Controlled atmosphere

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A controlled atmosphere is an agricultural storage method. An atmosphere in which oxygen, carbon dioxide and nitrogen concentrations as well as temperature and humidity are regulated.

Two major classes of commodity can be stored in controlled atmosphere:

  1. Dry commodities such as grains, legumes and oilseed. In these commodities the primary aim of the atmosphere is usually to control insect pests. Most insects cannot exist indefinitely without oxygen or in conditions of raised (greater than approximately 30%) carbon dioxide. Controlled atmosphere treatments of grains can be a fairly slow process taking up to several weeks at lower temperatures (less than 15°C). A typical schedule for complete disinfestation of dry grain (<13% moisture content) at about 25°C, with carbon dioxide, is a concentration above 35%(v/v) carbon dioxide (in air) for at least 15 days.[1] These atmospheres can be created either by:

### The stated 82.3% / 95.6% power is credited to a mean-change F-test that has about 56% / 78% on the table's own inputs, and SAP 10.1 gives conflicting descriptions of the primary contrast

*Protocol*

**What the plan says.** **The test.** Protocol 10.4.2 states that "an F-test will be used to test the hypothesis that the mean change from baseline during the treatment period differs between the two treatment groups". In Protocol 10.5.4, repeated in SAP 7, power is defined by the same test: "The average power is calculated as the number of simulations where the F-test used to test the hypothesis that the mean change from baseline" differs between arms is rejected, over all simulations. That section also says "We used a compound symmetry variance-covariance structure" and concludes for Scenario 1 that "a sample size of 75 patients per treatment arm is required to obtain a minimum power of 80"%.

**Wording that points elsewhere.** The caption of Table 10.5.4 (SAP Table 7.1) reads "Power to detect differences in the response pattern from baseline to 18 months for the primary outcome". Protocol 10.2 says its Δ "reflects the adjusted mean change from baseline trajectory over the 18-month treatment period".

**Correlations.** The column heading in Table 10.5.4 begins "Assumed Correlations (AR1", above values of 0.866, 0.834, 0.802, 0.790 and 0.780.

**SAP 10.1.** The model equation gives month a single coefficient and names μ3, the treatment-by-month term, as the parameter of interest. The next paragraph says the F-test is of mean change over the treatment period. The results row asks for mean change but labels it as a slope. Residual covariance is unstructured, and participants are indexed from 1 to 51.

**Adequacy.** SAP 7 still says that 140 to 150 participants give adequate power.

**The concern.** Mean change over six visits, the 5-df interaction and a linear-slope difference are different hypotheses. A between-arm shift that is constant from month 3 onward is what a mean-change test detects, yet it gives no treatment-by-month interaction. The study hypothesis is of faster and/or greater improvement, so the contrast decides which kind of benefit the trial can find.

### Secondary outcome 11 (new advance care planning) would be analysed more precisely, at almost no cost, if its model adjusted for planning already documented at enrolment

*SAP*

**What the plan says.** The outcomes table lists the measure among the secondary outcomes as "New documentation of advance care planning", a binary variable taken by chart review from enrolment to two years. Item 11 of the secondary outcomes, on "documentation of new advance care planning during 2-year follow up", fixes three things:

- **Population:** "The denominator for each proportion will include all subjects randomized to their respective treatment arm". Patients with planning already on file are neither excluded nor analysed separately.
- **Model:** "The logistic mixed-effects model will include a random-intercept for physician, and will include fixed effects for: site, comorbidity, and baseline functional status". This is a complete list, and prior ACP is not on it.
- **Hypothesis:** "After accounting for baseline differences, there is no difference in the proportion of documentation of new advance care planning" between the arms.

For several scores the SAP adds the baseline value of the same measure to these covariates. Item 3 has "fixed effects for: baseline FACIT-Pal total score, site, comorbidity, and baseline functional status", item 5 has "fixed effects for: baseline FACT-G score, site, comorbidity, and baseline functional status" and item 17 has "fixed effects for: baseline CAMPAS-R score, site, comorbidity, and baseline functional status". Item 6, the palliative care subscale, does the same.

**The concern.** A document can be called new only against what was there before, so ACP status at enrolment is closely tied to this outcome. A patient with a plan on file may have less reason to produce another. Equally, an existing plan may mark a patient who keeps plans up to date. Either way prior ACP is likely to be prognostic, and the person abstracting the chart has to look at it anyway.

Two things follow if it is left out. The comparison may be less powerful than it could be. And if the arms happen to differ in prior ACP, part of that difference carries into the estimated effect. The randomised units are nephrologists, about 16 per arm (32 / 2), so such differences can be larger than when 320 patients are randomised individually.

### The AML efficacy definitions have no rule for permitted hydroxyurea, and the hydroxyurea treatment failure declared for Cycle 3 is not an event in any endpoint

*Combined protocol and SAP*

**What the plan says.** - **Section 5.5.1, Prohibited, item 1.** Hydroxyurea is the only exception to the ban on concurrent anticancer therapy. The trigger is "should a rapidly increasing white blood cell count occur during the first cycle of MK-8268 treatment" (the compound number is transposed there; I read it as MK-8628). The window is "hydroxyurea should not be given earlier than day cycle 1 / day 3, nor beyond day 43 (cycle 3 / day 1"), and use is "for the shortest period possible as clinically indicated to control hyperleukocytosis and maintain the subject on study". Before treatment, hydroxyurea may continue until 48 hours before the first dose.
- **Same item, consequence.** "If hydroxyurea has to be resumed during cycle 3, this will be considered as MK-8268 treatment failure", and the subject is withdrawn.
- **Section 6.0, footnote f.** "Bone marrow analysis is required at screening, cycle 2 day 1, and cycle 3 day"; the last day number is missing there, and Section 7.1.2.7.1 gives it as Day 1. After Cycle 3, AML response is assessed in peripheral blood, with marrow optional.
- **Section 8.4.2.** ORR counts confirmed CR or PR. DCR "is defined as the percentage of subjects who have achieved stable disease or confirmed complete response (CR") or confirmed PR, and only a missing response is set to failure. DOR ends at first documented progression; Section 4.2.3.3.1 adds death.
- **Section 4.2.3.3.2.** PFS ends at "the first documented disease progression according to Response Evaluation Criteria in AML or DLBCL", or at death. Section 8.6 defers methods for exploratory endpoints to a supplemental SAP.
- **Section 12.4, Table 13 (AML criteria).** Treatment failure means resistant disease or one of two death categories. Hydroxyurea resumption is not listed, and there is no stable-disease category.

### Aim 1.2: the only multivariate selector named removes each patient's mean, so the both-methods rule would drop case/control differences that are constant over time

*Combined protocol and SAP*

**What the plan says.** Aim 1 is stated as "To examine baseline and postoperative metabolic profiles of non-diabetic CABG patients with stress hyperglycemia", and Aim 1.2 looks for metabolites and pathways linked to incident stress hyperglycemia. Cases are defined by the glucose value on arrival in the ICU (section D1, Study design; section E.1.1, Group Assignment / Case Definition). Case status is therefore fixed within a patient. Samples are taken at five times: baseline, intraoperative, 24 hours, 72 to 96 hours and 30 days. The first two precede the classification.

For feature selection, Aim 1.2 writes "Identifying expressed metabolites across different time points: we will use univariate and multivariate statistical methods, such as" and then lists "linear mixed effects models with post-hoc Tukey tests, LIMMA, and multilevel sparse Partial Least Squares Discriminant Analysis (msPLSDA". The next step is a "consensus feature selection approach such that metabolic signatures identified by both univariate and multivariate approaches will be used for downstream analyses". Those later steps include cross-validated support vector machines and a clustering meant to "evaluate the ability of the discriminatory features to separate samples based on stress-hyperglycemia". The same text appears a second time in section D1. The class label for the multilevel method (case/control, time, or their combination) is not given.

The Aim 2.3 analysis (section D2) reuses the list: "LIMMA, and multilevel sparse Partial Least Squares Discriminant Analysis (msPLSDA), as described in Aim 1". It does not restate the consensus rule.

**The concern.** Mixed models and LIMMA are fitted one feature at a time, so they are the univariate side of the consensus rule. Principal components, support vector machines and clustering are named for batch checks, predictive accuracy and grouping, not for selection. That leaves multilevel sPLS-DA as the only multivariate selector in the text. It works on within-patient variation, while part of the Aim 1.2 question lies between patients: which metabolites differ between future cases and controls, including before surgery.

• adding pure gases carbon dioxide or nitrogen or the low oxygen exhaust of hydrocarbon combustion, or
    • using the natural effects of respiration (grain, moulds or insects) to reduce oxygen and increase carbon dioxide Hermetic storage.[2]
  2. Fresh fruits, most commonly apples and pears, where the combination of altered atmospheric conditions and reduced temperature allow prolonged storage with only a slow loss of quality.

See also[edit]

References[edit]

  1. ^ Annis, P.C. and Morton, R. 1997.The acute mortality effects of carbon dioxide on various life stages of Sitophilus oryzae. J. Stored Prod.Res. 33. 115-124
  2. ^ Annis P.C. and Banks H.J. 1993. Is hermetic storage of grains feasible in modern agricultural systems? In “Pest control and sustainable agriculture” Eds S.A. Corey, D.J. Dall and W.M. Milne. CSIRO, Australia. 479-482.